US domestic politics 'blocking' tariff relief
Businesses in the United States have been urging the US government to remove Trump-era tariffs on Chinese goods, but domestic politics is obstructing efforts to address these trade tensions.
The US Chamber of Commerce is calling for tariff relief, while the Information Technology Industry Council is seeking a complete rollback of the duties. But the administration of US President Joe Biden is considering a formal extension on the hundreds of billions of dollars in levies.
In November, the Biden administration asked for comments on the effectiveness of the duties as part of its broader analysis of the tariffs, which were imposed by former president Donald Trump in 2018.They were due to expire in 2022.
The US Chamber of Commerce said in its comment that untargeted punitive tariffs "undermine US competitiveness and impose undue economic hardships on US businesses, workers and families".
"If anyone is waiting for the tariffs to be lifted, I would say don't hold your breath. I think they are here to stay for the foreseeable future," Wendy Cutler, vice-president of the Asia Society Policy Institute, said during a recent conference hosted by Asia Society Northern California.
Last year, there were efforts by the Biden administration to start considering rebalancing the tariffs, but those deliberations never reached a conclusion, she said.
The efforts were blocked by Congress, she said, because it has become "very critical of even rebalancing tariffs", let alone lifting them.
Republicans who control the US House of Representatives are trying to point to the Biden administration as being soft on China if it does not keep these tariffs in place.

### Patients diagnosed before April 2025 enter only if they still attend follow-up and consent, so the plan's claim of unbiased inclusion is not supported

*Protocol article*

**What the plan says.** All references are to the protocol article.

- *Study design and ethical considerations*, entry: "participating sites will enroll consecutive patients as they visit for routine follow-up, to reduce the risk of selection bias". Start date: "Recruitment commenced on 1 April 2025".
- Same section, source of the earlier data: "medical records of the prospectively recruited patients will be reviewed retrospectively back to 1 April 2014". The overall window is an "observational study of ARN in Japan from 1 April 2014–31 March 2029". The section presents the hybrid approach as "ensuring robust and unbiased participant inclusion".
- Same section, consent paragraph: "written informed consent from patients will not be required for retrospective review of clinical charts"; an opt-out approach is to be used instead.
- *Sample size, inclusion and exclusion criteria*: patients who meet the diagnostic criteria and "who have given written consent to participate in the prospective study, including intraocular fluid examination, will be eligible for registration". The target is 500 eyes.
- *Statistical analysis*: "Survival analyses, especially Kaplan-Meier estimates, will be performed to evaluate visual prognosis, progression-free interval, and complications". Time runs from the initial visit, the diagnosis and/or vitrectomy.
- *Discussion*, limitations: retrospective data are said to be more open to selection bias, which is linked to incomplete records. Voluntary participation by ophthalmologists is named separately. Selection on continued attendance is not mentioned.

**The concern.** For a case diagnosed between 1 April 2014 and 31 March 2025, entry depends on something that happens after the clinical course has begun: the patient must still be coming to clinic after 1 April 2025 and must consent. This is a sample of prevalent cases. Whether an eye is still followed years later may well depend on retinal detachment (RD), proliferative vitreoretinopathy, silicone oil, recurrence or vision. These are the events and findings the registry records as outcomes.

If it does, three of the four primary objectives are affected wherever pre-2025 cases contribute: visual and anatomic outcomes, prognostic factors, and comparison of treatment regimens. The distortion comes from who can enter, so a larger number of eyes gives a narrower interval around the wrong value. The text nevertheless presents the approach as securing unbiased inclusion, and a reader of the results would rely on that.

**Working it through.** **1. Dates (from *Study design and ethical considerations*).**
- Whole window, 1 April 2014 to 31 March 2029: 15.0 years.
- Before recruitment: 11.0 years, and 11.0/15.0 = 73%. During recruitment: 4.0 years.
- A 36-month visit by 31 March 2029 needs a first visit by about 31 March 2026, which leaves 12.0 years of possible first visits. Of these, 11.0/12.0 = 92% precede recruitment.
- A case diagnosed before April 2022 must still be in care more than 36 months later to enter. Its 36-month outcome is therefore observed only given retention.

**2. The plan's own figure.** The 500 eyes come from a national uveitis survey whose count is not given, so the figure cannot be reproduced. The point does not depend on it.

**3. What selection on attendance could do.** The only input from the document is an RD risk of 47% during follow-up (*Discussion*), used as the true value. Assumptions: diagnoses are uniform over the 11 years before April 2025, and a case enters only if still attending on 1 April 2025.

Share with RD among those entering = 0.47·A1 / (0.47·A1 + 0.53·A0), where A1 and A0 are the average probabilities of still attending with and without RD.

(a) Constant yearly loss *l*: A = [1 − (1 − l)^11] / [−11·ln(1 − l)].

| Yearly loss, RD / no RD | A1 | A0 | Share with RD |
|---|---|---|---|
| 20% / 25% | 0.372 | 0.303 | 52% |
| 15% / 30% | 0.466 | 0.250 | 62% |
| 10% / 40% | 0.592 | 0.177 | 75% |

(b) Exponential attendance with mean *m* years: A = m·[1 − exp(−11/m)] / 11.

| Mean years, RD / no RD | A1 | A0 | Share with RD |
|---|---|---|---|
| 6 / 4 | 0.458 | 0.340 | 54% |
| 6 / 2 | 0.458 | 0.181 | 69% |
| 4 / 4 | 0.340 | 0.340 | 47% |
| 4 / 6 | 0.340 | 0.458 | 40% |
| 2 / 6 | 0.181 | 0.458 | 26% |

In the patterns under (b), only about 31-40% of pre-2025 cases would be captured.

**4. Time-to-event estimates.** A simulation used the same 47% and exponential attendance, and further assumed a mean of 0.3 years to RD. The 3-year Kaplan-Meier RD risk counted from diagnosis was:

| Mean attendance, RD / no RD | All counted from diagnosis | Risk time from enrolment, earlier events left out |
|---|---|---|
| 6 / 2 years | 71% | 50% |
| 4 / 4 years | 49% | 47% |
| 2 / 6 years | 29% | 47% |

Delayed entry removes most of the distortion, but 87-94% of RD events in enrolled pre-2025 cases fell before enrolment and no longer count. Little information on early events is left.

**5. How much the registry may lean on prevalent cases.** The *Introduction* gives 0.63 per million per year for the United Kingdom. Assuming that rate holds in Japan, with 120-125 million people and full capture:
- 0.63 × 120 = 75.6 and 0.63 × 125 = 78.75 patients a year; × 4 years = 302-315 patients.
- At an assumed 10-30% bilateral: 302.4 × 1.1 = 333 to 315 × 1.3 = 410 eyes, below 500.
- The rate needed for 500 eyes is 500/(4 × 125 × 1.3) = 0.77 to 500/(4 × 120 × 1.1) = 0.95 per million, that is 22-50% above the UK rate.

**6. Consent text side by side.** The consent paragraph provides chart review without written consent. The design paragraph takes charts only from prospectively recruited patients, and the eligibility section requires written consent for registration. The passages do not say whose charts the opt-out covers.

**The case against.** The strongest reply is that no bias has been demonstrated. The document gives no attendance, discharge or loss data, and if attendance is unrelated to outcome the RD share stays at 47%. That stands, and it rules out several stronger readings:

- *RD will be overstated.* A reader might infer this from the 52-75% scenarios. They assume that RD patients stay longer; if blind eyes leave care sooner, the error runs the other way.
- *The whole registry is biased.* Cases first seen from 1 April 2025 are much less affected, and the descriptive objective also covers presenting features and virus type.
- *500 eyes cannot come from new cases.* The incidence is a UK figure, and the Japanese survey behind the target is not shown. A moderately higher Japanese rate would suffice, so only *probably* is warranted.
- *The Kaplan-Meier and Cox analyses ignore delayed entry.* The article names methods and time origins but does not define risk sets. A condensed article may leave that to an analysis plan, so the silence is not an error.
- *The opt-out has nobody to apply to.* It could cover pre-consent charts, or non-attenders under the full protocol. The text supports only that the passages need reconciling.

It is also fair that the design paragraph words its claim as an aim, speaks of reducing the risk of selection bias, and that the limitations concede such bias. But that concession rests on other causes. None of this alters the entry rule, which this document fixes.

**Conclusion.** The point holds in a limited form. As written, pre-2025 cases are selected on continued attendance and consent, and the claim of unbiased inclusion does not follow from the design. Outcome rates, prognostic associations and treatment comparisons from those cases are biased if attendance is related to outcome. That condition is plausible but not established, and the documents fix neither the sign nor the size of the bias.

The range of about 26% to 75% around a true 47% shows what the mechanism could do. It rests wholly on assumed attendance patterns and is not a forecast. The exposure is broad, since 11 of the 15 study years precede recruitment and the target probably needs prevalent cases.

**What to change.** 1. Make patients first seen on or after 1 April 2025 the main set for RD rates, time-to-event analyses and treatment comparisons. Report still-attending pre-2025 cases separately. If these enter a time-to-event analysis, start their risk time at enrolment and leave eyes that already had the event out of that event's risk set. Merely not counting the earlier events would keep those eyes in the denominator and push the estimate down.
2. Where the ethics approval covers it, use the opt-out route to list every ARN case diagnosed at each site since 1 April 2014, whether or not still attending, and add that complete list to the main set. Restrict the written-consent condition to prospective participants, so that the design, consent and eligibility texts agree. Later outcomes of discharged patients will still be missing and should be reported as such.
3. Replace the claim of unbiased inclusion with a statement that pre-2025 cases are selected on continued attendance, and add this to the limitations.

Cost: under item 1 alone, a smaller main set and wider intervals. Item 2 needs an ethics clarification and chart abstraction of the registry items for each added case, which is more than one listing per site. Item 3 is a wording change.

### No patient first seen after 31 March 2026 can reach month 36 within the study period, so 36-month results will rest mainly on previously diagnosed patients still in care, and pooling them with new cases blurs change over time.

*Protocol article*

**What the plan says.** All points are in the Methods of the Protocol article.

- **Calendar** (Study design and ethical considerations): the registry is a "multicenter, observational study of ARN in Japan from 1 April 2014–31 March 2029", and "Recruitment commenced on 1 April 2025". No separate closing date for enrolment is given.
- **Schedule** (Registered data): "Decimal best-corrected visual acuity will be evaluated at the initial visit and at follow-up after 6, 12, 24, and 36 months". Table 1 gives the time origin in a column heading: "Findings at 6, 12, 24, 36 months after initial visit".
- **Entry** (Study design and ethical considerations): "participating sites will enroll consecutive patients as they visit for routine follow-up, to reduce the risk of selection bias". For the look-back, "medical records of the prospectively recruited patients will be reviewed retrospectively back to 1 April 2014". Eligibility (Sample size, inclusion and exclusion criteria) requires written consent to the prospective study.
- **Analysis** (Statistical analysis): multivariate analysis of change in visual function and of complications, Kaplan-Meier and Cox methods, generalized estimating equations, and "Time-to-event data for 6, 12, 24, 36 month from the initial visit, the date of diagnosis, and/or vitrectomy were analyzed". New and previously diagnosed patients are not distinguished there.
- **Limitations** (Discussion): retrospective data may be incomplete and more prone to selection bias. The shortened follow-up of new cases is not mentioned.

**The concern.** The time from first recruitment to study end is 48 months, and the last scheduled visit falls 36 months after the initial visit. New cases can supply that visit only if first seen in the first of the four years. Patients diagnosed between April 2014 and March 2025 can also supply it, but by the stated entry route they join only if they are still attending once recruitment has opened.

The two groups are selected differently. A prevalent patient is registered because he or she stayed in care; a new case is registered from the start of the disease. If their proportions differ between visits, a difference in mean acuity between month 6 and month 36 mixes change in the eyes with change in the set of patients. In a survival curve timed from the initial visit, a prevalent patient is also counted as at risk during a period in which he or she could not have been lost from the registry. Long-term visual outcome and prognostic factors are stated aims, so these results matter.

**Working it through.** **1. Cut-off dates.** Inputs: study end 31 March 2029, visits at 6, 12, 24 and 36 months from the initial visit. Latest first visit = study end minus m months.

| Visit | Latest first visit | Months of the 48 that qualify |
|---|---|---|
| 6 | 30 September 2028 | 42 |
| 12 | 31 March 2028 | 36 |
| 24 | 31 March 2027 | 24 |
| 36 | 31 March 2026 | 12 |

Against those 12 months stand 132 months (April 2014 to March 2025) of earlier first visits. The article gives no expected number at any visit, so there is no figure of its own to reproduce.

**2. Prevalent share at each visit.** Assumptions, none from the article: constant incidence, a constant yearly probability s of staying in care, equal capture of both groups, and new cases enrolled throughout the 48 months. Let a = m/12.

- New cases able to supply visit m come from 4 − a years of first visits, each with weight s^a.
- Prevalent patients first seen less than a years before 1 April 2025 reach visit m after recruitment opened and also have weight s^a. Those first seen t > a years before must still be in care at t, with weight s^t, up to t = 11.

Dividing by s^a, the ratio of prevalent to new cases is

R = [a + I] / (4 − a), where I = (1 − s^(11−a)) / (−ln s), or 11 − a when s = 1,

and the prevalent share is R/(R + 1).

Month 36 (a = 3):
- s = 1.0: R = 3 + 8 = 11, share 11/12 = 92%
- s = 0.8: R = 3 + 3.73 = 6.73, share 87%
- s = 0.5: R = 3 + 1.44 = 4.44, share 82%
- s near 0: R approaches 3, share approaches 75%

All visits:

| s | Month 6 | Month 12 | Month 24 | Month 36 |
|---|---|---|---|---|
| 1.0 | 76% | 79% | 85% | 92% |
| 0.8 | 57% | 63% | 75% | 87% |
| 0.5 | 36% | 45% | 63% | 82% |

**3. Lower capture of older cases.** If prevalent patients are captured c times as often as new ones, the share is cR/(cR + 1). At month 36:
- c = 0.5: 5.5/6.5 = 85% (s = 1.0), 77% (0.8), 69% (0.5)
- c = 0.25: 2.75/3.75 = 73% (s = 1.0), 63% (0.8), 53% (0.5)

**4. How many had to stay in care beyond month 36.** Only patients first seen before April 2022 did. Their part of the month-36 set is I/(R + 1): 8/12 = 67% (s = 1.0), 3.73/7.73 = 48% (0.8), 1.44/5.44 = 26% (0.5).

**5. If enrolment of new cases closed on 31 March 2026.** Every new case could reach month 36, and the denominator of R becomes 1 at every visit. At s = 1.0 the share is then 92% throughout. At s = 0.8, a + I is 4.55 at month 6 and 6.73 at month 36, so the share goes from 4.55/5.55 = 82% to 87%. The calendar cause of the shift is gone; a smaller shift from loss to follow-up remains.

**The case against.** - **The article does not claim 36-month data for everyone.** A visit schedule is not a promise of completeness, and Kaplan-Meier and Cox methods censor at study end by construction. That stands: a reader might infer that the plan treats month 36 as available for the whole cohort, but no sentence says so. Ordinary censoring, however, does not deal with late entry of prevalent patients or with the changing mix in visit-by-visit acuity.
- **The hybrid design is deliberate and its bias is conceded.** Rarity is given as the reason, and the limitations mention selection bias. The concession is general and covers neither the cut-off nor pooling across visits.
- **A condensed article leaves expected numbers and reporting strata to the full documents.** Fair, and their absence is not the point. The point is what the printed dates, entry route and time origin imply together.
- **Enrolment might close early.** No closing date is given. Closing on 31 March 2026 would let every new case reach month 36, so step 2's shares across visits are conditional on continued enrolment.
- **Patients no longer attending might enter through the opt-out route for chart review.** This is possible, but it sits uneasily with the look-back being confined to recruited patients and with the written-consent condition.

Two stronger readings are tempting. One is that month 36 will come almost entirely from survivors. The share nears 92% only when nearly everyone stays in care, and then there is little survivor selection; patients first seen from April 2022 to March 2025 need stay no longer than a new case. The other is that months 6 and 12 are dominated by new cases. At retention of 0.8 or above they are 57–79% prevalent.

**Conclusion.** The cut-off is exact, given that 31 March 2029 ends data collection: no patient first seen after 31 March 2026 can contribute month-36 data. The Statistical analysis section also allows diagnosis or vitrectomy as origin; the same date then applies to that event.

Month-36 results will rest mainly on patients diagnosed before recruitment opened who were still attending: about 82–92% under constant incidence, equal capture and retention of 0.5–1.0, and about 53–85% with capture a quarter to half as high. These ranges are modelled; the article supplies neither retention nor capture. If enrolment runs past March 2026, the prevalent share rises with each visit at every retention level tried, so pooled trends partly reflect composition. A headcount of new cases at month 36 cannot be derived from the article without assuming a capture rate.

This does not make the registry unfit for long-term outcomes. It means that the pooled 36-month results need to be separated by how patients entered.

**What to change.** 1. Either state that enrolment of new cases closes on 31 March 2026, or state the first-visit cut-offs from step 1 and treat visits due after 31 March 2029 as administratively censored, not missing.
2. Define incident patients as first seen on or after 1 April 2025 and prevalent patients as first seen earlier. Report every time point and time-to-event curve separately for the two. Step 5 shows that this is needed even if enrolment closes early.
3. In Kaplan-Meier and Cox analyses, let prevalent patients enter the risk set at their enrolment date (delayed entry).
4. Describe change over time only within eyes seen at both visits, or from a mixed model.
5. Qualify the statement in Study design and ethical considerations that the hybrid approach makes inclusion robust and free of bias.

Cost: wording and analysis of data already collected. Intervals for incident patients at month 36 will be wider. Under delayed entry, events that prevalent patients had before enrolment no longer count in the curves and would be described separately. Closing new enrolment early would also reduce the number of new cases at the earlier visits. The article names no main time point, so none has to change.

"So that's the kind of policy environment that the administration finds itself in. And it is unfortunate because many of these tariffs, frankly, are hurting the US either more or as much as China," Cutler said. "These tariffs will remain in place up until the next presidential election."
The nature of US domestic politics and how it deals with trade issues have also provided "an enormous opportunity" for China to collaborate with countries in the Indo-Pacific region, as these nations do not want to be allies of the US, Cutler said.
"They're going ahead and working with China on business deals and supply chain cooperation," she added.
On the trend of shifting supply chains from China, Cutler said the change took place before the pandemic and it does not mean that all companies are leaving China.
"In fact, when you look at the surveys of companies in China, it's clear that while more are contemplating moving, many are committed to staying in China," she said.
"It (China) does offer enormous benefits to companies with respect to supply chains. There's a reason it's the hub for supply chains. As companies tell me, all the great infrastructure, the workers and the parts suppliers in different communities make it a great place to do business."
Cutler said the bilateral cooperation currently stays "low-key, under the radar", but she expects to see some success in the relationship and cooperation this year.
The Asia-Pacific Economic Cooperation summit, which will be held in San Francisco in November, is expected to provide important opportunities.
"We have overlapping interests, particularly with respect to matters such as food security, preparing for the next pandemic and climate issues," she said.
"There are areas where we see eye to eye with China, and we are working with it together."